Megapixel video surveillance in practice

IP video surveillance has as many supporters as opponents. This is due to many reasons. These include: the price of the equipment, requirements for the transmission medium, image quality, mobility, possibility of building distributed systems, stability of operation etc.
To overcome the differences between the two types of monitoring systems, the designers can employ available on the market IP cameras with built-in recorders or DVRs with network functions often more advanced that those typically embedded in IP cameras. Such mutual complementarity means that both the systems based on analog cameras and DVRs, and those based on IP technology, may be used interchangeably, depending on investor preferences.

ULTIMAX DVRs operating in multi-server - multi-client configuration
Megapixel IP Camera: IQinVision IQ755 <br />(5.0 Mpix, Day/Night, PoE)
Wireless MPEG-4 IP Camera: Pixord P405W
IP camera IQinvision K1433
recording on CF card
IP camera Pixord K1134
recording on CF card
There is, however, a feature not available in the systems based on analog cameras and DVRs. This is a much higher resolution of the images. Analog television systems (PAL, NTSC) limit it to maximum 720 x 576 pixels (PAL). It is the maximum number of points of the picture.
With digital technology there is no such restriction. Any image size is possible, if the camera supports it. This way the basic resolution of the image depends only on the parameters of the camera.

Comparison of images with VGA and SXGA (1.3 Mpix) resolution
Adjustment of image size to the system requirements
As an example let's analyze a parking lot. To be able to read the registration numbers of the vehicles, we need about 130 pixels per one meter of the real size of the observed object, i.e. a car. It follows that, if the parking lot is 50 meters long and the system is analog (720 pixels), there are needed 9 cameras. In the case of cameras with 1.3 Mpix resolution (1280 x 1024) just 5 will do the same, for 2 Mpix cameras - only 4 are required. It is important to note that higher-resolution cameras also cover a larger area vertically.

Comparison of images of SXGA and CIF resolution
A smaller number of cameras has many advantages. First of all, it lowers the cost and time of installation and maintenance. After all, each camera requires a lens, housing and bracket. Another argument is demand for transmission channels. In digital systems each device forms a channel regardless of its type. Less cameras also means lower operational costs - it is easier to conduct surveillance with a smaller number of points.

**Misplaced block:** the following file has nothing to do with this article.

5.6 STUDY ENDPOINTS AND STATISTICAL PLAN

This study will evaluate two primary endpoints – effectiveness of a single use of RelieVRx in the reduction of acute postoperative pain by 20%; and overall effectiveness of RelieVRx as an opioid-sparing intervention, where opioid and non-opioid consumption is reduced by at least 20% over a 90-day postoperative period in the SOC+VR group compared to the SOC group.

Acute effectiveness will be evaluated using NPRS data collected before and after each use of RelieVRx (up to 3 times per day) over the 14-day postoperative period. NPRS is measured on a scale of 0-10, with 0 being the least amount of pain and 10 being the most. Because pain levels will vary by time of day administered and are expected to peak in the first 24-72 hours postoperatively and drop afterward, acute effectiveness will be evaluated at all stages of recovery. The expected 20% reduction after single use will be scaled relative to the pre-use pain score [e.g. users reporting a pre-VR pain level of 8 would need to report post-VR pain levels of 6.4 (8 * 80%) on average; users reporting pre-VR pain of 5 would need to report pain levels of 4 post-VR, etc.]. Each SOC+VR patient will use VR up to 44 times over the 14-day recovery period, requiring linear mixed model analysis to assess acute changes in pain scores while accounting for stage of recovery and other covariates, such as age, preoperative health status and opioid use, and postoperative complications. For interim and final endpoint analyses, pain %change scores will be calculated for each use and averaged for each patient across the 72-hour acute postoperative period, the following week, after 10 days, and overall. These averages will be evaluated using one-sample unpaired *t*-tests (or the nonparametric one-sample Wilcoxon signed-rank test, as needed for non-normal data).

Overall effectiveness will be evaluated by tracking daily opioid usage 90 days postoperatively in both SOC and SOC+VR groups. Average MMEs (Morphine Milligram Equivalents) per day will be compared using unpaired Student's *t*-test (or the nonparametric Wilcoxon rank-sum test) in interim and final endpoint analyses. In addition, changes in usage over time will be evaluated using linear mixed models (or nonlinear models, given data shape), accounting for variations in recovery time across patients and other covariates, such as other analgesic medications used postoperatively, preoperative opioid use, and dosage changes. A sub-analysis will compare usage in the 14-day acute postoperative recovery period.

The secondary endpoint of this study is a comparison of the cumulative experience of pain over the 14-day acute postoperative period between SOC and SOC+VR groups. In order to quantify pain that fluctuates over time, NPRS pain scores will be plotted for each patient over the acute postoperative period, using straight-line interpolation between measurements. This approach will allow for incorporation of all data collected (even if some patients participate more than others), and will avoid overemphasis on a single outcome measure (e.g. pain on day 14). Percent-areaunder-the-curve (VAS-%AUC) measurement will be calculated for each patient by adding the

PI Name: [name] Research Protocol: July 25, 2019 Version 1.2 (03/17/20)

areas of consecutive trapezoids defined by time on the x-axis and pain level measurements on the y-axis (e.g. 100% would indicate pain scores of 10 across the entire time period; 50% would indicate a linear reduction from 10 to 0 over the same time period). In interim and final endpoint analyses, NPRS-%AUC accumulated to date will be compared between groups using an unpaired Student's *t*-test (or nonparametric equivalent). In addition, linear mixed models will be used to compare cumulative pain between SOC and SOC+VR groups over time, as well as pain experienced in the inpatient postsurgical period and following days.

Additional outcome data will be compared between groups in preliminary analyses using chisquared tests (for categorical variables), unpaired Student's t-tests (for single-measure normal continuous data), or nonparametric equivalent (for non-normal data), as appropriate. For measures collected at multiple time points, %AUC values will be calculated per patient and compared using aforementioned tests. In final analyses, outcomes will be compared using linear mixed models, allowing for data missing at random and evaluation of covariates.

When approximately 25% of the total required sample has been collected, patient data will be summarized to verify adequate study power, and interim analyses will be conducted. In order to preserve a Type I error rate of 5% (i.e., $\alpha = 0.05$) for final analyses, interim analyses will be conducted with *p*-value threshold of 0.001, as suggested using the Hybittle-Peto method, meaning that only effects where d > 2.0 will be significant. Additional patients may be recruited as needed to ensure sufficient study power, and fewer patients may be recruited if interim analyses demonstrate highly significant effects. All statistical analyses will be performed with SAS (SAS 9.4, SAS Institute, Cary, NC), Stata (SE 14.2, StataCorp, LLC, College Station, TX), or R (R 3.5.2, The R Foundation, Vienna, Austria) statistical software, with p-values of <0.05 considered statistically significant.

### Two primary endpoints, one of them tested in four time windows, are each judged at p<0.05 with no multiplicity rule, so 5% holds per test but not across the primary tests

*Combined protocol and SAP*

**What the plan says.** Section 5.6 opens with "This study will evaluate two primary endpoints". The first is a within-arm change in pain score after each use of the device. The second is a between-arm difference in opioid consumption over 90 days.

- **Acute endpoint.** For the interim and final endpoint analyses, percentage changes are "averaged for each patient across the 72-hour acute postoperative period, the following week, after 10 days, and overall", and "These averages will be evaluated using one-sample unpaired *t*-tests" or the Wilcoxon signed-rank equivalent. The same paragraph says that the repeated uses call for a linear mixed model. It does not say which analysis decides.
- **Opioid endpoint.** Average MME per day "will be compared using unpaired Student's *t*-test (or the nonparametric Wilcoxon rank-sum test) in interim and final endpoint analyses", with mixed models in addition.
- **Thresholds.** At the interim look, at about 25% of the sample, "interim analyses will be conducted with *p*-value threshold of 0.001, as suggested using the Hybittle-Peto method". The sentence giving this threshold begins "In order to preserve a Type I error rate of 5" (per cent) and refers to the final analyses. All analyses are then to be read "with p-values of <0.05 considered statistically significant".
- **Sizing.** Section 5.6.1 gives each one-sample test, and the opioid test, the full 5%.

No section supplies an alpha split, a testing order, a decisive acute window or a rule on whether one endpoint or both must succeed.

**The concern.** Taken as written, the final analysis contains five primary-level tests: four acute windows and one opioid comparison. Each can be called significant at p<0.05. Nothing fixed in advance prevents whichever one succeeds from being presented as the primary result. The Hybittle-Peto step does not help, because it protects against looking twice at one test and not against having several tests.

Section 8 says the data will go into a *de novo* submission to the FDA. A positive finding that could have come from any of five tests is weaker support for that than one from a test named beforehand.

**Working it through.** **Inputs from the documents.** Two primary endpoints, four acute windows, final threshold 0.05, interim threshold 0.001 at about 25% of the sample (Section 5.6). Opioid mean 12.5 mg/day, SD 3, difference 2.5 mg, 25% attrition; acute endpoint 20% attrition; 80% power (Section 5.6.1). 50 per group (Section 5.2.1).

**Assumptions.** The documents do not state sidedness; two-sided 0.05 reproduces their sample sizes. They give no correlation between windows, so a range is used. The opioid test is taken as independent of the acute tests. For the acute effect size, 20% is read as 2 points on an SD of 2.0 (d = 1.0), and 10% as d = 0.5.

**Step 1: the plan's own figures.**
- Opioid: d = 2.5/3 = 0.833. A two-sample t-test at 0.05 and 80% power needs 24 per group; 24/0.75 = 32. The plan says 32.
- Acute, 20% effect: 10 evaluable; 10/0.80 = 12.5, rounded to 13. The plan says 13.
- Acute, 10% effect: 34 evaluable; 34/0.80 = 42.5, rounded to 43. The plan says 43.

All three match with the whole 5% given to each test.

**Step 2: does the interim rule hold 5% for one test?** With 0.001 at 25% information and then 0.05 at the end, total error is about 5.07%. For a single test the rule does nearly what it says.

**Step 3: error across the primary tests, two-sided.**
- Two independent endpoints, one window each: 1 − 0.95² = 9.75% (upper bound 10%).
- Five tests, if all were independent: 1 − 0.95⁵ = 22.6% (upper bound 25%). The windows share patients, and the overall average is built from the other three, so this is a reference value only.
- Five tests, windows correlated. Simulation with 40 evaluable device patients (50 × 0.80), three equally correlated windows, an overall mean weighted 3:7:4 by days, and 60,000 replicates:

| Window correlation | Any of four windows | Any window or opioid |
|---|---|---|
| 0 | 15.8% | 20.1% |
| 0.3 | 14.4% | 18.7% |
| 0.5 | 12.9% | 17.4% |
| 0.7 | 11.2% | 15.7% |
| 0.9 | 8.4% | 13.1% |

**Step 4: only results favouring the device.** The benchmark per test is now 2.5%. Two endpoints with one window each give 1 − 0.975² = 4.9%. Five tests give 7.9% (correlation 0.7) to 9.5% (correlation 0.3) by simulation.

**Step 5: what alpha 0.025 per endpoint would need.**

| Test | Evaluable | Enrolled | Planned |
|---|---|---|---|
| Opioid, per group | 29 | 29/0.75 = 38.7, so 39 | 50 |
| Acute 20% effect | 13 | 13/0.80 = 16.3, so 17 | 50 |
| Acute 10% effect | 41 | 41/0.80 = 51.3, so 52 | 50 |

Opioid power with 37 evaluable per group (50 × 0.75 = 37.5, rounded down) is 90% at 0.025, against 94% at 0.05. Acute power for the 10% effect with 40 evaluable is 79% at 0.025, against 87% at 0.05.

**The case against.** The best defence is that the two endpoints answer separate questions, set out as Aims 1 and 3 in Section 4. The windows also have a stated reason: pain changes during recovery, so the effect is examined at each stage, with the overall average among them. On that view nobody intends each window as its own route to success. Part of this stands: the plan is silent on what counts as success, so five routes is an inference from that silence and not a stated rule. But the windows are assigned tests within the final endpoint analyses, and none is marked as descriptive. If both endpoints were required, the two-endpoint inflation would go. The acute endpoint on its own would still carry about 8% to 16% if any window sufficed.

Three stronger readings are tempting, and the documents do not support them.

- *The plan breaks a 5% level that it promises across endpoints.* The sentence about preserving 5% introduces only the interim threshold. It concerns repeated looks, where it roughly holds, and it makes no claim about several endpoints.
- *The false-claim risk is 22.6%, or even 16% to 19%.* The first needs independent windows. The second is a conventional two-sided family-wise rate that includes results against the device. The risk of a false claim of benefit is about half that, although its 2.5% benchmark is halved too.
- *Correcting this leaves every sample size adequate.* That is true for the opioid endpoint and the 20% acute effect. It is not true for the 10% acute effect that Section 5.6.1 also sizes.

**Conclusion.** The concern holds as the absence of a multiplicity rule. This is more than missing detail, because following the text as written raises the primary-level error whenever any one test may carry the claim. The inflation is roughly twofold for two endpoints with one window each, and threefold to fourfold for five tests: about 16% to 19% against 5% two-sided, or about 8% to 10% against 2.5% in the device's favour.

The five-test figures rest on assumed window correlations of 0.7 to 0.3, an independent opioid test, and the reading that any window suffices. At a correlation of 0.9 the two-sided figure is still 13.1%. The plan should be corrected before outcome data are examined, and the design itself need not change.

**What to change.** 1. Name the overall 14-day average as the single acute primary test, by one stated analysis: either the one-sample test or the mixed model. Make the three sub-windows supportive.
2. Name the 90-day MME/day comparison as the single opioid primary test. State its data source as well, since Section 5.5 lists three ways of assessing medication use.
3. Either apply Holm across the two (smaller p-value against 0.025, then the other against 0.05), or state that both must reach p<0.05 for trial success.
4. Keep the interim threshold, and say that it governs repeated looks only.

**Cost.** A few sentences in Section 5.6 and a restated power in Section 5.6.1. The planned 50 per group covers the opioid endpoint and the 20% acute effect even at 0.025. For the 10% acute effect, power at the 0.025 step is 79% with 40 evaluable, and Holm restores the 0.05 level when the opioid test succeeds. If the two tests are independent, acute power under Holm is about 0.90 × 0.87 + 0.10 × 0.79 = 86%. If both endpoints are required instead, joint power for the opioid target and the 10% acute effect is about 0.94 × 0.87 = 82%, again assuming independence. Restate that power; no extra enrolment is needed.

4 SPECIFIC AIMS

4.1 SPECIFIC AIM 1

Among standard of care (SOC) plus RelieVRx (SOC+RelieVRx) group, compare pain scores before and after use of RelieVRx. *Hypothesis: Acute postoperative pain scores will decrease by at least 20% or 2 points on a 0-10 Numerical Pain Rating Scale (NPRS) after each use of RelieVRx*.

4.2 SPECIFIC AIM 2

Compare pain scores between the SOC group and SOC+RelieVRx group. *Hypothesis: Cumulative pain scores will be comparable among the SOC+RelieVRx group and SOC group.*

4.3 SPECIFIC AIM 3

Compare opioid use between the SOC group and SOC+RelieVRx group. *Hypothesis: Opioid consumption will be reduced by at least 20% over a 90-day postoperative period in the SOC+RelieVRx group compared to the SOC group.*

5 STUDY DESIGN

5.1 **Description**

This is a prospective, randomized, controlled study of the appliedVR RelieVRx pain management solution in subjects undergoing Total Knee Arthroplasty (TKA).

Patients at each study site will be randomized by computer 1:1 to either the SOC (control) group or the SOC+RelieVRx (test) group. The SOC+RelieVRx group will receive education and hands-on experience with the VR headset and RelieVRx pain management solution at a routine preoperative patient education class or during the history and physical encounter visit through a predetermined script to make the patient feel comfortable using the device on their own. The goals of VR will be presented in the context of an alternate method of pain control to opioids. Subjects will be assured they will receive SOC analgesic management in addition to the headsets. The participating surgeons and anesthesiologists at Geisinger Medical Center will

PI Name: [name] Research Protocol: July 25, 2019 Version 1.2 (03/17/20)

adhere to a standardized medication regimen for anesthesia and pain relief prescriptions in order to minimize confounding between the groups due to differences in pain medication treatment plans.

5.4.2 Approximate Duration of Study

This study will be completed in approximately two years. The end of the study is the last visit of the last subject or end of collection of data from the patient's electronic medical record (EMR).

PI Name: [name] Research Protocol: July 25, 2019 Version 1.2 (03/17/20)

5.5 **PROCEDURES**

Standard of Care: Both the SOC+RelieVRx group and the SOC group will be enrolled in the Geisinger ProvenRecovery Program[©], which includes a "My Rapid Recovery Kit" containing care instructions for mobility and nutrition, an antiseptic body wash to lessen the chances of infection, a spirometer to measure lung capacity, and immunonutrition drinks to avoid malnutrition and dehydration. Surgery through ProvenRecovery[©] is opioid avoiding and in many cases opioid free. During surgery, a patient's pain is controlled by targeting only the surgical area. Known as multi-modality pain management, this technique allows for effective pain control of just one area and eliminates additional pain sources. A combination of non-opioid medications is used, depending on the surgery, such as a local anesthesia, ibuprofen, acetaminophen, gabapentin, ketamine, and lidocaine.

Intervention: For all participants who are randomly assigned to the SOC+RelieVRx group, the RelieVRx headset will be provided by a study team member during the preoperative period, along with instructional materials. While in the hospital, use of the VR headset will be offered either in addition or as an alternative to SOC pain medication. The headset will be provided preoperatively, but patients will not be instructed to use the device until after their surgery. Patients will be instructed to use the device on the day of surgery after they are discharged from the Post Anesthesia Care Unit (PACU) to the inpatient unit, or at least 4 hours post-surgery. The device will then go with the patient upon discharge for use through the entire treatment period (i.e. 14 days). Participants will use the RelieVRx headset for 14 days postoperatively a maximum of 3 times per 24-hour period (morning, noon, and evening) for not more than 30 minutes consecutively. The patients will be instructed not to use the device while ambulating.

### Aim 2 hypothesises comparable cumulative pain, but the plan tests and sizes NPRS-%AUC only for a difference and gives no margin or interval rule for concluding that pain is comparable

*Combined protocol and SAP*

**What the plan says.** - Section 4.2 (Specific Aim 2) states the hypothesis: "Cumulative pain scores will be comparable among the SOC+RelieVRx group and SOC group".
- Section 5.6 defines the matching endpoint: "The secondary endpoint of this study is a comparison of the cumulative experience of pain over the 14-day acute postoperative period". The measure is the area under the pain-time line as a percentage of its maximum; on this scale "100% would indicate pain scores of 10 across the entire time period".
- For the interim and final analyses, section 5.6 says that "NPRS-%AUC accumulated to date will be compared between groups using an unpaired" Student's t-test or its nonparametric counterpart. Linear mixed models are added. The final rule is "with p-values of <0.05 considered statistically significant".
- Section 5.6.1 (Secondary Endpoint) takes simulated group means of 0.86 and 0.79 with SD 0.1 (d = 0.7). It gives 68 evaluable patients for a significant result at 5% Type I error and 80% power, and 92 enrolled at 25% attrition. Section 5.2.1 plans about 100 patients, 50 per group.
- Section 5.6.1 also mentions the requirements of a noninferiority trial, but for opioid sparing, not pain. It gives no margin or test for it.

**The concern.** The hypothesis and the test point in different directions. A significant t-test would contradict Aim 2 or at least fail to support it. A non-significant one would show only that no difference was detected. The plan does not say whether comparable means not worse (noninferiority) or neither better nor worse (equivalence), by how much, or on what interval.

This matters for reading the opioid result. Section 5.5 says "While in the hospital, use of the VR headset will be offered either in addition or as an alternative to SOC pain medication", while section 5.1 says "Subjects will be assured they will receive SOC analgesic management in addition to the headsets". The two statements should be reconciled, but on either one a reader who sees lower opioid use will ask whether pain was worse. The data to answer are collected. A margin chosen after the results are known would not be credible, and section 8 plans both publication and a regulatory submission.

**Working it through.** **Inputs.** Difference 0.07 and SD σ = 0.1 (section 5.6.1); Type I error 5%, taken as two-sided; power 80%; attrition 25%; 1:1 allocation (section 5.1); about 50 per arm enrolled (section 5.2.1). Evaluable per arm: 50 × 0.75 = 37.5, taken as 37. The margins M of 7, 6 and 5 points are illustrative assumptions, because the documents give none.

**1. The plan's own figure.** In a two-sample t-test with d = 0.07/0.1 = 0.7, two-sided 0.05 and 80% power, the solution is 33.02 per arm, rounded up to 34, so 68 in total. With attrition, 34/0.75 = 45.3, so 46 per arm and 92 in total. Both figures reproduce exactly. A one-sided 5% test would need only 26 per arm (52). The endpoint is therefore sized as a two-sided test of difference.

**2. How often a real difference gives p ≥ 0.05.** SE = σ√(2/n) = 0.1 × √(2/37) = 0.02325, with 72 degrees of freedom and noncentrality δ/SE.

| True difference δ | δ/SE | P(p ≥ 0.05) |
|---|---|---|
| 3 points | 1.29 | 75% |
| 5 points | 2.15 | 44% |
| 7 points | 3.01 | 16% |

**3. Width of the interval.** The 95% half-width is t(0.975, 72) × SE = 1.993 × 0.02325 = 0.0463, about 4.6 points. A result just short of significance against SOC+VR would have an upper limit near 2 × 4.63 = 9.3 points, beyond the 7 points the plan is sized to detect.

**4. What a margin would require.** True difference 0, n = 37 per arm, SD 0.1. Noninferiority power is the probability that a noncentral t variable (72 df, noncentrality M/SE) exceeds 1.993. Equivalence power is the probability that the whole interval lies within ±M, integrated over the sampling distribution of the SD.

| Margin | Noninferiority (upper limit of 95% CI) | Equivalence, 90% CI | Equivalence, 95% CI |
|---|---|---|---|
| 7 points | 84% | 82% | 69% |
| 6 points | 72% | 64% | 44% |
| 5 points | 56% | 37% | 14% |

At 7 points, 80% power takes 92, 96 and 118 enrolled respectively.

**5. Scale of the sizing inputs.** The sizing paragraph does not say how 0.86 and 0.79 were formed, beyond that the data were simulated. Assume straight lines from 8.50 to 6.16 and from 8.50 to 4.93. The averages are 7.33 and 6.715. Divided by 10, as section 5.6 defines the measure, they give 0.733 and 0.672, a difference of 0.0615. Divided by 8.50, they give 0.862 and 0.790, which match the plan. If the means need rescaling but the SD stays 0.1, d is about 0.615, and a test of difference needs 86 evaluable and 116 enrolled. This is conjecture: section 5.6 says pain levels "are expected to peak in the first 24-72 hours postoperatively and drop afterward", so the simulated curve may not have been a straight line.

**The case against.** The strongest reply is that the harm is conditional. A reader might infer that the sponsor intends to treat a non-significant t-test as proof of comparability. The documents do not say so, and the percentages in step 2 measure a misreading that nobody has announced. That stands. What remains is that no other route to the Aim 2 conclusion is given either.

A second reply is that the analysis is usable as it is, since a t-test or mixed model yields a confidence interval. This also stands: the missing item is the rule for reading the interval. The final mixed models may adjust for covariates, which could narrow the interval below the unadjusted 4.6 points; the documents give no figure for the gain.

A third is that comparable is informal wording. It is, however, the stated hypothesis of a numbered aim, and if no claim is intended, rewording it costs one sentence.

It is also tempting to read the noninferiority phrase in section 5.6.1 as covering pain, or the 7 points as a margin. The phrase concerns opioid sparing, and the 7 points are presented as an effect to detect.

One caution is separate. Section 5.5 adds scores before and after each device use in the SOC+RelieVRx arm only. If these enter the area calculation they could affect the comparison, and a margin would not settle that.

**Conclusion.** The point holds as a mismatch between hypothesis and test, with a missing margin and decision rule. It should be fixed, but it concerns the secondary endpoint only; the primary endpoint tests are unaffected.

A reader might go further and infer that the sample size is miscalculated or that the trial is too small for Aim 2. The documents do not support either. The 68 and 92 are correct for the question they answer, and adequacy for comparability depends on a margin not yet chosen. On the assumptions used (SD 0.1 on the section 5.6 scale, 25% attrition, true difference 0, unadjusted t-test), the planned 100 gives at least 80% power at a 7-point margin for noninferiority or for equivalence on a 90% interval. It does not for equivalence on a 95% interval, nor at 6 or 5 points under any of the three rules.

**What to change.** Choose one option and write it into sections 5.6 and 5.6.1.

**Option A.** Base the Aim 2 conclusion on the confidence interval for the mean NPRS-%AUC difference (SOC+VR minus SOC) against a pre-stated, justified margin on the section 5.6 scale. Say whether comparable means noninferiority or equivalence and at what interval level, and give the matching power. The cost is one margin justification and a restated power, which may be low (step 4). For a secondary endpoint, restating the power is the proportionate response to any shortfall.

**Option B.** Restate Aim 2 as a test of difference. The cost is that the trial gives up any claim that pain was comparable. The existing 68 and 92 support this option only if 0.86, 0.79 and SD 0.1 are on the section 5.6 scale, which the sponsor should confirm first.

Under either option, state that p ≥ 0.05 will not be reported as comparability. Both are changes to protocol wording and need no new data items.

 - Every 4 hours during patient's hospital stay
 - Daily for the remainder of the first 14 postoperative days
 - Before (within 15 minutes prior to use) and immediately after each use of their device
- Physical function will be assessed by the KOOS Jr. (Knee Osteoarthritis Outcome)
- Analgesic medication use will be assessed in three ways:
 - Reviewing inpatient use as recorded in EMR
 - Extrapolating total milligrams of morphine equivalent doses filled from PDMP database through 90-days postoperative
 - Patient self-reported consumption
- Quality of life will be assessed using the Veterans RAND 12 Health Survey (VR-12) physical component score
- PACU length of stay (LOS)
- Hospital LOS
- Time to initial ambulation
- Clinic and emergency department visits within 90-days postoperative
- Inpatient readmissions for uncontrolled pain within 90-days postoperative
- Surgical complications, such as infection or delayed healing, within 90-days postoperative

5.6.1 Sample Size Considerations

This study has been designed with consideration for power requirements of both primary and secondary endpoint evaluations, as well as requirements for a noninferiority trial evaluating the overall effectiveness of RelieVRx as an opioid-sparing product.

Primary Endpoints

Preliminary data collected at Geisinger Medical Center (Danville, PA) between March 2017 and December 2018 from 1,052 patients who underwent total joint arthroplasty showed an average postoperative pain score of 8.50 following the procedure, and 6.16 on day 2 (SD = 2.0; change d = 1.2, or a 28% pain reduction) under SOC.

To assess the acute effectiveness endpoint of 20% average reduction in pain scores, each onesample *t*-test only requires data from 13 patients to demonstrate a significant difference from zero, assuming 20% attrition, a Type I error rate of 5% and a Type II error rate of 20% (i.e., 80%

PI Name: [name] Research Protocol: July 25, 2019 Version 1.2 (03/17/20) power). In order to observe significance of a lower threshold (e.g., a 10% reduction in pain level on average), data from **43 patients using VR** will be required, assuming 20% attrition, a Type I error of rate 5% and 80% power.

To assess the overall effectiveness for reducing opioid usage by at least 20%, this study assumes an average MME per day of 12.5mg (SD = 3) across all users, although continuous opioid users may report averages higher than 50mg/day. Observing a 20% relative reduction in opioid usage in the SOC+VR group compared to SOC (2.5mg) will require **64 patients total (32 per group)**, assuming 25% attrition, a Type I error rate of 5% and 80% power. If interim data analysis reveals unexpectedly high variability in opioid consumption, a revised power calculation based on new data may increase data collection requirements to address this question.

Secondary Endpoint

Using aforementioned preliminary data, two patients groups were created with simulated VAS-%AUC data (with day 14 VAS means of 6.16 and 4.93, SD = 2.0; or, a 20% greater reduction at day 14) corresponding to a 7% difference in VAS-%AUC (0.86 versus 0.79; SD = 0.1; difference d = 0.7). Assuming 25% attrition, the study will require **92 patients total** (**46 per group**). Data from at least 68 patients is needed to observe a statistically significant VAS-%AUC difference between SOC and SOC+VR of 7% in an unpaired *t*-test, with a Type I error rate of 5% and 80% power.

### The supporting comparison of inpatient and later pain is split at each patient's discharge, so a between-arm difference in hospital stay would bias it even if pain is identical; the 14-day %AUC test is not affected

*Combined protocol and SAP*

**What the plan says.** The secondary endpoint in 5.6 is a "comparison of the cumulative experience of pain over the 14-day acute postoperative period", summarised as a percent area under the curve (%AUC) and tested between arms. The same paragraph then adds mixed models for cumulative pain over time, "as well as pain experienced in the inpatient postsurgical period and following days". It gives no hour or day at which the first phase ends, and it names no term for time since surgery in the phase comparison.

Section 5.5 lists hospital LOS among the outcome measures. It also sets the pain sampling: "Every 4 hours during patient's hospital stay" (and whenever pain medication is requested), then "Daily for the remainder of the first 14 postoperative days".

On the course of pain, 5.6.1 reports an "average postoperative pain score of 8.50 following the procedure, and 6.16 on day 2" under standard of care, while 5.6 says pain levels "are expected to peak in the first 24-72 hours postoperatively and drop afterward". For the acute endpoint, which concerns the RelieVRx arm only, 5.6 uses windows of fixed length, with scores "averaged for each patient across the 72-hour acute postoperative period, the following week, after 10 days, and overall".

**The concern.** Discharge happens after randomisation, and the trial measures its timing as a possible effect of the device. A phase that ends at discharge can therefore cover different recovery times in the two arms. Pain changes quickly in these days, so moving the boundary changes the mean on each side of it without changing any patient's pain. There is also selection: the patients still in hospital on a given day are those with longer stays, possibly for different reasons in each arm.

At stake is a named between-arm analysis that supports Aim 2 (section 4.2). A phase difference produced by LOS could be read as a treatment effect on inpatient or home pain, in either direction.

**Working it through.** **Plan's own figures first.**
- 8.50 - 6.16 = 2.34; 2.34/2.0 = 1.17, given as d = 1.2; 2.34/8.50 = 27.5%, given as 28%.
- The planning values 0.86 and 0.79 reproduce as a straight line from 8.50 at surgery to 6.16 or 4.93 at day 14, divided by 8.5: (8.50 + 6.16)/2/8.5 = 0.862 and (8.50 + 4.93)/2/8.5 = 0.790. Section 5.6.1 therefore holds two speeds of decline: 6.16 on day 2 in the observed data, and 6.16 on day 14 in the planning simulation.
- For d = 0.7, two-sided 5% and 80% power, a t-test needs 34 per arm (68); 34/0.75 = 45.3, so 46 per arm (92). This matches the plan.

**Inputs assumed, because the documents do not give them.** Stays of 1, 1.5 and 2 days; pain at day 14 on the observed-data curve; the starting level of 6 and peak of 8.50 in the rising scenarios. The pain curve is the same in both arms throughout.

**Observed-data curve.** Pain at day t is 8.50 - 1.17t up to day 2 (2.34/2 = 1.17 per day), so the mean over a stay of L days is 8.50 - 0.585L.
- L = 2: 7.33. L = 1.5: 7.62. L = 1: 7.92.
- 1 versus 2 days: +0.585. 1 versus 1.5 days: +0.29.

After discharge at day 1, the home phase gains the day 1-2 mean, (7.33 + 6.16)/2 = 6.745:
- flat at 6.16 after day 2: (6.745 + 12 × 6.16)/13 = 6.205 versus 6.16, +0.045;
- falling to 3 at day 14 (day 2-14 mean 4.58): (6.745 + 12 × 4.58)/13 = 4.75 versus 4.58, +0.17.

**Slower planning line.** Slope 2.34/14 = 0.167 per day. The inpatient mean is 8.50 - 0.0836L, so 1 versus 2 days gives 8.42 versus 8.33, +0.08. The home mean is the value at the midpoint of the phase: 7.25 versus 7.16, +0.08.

Of course, there is another alternative for megapixel cameras - very popular speed dome/PTZ cameras. With adequate lens, it is even possible to cover the area mentioned above with a single PTZ camera. However, such a solution has many drawbacks. First of all, the camera can be set only in one of two ways:
- The first one provides an overall view, without possibility of recognition of some important details, e.g. the license number of a car. Using optical zoom, we can ensure the capability of identifying details, but at the expense of losing the rest of the scene.
- The second way involves activity of the operator who must decide what is interesting at the moment and focus on that area. In the case of fixed cameras, there is always available a complete picture (set of images), with all events recorded by the system.
Another problem is the bandwidth occupied by the video stream and the required disk space. If the monitored area comprises 10 Mpix, this corresponds to 25 D1 cameras or 5 cameras with resolution of 2 Mpix. One D1 frame is approximately 60 kB in size, whereas a compressed image from 2 Mpix camera about 120 kB. As can be seen, in the case of 5 frames per second, the band needed for the set of D1 cameras is:

25 x 5 fps x 60 kB = 7.5 MBps = 60 Mbps

For the 2-Mpix cameras the band is:

5 x 5 fps x 120 kB = 3 MBps = 24 Mbps

In the case of megapixel cameras an important issue is the maximum number of frames per second. Analog systems can typically provide 25 frames per second. But in practice this full speed is not needed or used. It is essential in TV transmissions, but not in CCTV systems. In addition, comparing the number of frames generated by a standard-resolution camera and a megapixel device, we should take into account the total numbers of the pixels transmitted during one second. For a standard CCTV camera it is:

720 x 576 x 25 fps = 10 Mpix/s

For a 1.3 Mpix camera and 8 fps:

1280 x 1024 x 8 fps = 10 Mpix/s

For a top-quality 5 Mpix camera and 10 fps:

2560 x 1920 x 10 fps = 49 Mpix/s

Looking at these results we see that fewer frames does not mean fewer surveillance potential. On the contrary - the information is more detailed than in the case of a standard camera.

In conclusion, megapixel cameras slowly but steadily change the direction of development of video surveillance systems. They "cut the umbilical cord" with the resolutions based on TV standards. They can replace both fixed and PTZ cameras, and the systems are economically competitive with solutions based on "standard" CCTV solutions.